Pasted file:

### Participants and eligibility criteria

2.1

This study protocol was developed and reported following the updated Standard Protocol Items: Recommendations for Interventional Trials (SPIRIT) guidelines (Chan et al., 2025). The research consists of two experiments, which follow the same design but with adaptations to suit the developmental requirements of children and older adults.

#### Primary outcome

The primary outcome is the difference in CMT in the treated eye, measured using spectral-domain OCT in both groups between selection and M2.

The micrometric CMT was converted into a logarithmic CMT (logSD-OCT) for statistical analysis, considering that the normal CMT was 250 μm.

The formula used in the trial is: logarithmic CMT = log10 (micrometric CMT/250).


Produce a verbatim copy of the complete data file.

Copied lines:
### Participants and eligibility criteria

2.1

This study protocol was developed and reported following the updated Standard Protocol Items: Recommendations for Interventional Trials (SPIRIT) guidelines (Chan et al., 2025). The research consists of two experiments, which follow the same design but with adaptations to suit the developmental requirements of children and older adults.

#### Primary outcome

The primary outcome is the difference in CMT in the treated eye, measured using spectral-domain OCT in both groups between selection and M2.

The micrometric CMT was converted into a logarithmic CMT (logSD-OCT) for statistical analysis, considering that the normal CMT was 250 μm.

The formula used in the trial is: logarithmic CMT = log10 (micrometric CMT/250).